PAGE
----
Chloë's interest in travel began at university, when she used her summers to explore Central America and Europe. Upon graduating, she applied her English degree to a job in publishing and developed an interest in travel writing, which eventually brought her to Audley's marketing team.
She took a break from work to explore Indochina and then spent five months working in a chalet in Méribel. Upon leaving the French Alps after a long winter, she was ready for warmer climes and decided to travel through Sri Lanka. Here, she fell in love with the teardrop island — its landscape, history, food and charming people.
Since returning to Audley, Chloë has revisited the Indian Subcontinent. On her most recent trip she explored all corners of Sri Lanka, including Jaffna and the east coast. She then hopped across several islands in the Maldives, her favourites of which are Baros and Velassaru.
Start planning your trip to Sri Lanka with Chloë by calling
01993 838 361
I'll never forget when…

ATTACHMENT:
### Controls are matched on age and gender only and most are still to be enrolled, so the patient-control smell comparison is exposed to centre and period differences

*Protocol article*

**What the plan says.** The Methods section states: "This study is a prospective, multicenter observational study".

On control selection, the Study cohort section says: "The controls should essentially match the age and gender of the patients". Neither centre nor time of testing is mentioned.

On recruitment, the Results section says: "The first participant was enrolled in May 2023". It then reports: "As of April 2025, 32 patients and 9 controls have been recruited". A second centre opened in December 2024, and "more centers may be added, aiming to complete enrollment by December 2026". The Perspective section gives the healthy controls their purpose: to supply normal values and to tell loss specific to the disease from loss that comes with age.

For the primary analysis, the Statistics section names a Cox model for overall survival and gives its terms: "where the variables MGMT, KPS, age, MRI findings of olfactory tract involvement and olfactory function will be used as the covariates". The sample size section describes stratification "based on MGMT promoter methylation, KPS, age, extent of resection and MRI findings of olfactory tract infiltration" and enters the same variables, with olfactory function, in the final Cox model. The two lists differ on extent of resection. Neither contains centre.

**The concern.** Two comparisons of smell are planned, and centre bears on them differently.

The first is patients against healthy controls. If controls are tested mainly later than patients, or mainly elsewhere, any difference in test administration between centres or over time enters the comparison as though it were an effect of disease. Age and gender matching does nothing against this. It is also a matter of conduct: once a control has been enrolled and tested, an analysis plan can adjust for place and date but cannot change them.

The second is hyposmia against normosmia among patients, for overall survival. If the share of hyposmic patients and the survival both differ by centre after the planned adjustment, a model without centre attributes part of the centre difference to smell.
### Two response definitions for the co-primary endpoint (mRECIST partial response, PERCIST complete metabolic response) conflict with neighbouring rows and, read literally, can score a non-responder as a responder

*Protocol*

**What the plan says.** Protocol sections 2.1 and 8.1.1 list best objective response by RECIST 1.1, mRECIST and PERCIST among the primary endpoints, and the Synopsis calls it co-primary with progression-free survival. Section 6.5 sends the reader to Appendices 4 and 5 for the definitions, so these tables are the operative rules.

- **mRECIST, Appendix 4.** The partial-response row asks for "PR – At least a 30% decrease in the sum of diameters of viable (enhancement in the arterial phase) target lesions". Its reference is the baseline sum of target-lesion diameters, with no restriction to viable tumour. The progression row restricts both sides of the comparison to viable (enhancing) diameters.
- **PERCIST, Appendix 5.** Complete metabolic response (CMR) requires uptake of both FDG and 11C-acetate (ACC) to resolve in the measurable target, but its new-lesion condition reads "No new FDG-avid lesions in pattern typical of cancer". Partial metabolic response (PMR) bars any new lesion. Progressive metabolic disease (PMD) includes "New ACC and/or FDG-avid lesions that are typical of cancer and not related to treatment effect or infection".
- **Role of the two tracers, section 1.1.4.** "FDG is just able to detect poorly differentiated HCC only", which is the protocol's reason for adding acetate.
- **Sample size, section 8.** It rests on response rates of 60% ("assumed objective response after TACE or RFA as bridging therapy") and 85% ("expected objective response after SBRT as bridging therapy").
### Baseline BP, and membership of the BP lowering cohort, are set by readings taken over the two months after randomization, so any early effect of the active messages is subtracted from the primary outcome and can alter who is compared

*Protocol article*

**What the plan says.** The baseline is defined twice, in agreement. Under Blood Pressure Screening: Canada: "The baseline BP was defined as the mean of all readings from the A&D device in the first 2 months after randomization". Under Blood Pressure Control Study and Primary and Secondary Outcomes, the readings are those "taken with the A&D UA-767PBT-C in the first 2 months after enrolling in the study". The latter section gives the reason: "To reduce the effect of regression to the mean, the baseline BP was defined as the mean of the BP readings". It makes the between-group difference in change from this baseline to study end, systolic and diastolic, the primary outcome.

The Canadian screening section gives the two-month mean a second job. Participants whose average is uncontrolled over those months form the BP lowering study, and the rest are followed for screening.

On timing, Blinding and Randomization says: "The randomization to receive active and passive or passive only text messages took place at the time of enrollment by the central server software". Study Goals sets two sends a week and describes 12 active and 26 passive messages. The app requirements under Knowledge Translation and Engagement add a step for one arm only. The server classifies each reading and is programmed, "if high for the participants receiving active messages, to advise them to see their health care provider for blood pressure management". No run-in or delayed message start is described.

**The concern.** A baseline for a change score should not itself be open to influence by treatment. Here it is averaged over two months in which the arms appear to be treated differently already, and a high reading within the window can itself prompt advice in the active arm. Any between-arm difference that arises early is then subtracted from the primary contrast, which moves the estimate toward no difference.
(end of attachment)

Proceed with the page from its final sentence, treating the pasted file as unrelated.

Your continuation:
Adam's Peak, also known as Sri Pada (holy footprint), is Sri Lanka's fourth largest peak at 2,243 metres above sea level. It's believed that the Buddha left his footprint here during one of his three visits to Sri Lanka. Within the Christian faith, Christian's believe that Adam first set foot here when he was sent from Heaven. Unsurprisingly, it has been a pilgrimage site for centuries and, every night, local pilgrims and visitors hike to the summit to worship at the temple or simply marvel as the sun rises and reveals the mist clinging to the hillside. Because of the heat, it's advisable to start the ascent in the early hours of the morning so that you reach the top by sunrise. I began my ascent at 3am and, even in the relative coolness, had to stop to shed layers and drink water. The path is lit by lamps all the way to the top and, as it gets steeper, tourists take regular breaks to catch their breath and rest their legs. I walked part of the way with a local woman who has built her souvenir shop three quarters of the way up the mountain. She told me that she makes the ascent every night to sell her wares to visitors. She walked steadily in bare feet, carrying her young child on her back, barely breaking a sweat. I remember making a mental note never to complain about my own commute again.